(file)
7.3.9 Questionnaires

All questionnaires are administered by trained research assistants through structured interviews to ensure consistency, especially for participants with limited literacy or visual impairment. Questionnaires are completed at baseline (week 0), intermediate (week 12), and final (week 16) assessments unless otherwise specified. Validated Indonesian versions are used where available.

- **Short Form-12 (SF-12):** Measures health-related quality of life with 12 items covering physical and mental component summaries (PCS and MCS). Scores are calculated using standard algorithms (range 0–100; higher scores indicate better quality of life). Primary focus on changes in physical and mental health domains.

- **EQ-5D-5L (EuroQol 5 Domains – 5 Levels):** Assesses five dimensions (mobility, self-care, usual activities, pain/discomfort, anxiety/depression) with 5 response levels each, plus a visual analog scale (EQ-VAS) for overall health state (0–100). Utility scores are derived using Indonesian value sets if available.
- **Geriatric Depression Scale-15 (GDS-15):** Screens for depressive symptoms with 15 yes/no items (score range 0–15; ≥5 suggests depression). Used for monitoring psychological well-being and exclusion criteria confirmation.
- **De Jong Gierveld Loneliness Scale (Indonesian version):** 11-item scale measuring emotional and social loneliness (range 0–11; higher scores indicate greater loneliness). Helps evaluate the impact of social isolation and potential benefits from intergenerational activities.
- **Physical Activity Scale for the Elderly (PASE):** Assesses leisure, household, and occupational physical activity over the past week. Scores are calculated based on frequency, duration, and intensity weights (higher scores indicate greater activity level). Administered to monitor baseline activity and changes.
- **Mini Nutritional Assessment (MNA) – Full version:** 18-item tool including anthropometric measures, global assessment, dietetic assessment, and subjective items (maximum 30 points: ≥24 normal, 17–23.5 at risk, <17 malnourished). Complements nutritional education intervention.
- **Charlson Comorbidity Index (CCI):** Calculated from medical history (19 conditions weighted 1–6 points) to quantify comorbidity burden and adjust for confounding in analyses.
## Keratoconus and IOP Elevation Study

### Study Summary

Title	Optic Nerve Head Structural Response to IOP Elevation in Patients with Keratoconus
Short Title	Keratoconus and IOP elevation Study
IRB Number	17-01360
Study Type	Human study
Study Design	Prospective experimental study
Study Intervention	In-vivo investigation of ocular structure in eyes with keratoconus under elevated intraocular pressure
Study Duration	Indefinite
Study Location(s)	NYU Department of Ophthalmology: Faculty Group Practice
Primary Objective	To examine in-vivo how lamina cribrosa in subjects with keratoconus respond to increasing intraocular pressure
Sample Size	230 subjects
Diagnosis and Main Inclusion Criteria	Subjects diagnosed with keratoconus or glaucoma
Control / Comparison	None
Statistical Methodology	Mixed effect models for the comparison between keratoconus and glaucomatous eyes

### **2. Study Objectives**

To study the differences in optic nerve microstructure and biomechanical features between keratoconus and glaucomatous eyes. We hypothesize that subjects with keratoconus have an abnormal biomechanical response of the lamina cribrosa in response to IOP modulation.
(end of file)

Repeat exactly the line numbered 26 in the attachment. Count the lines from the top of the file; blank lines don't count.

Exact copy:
To study the differences in optic nerve microstructure and biomechanical features between keratoconus and glaucomatous eyes. We hypothesize that subjects with keratoconus have an abnormal biomechanical response of the lamina cribrosa in response to IOP modulation.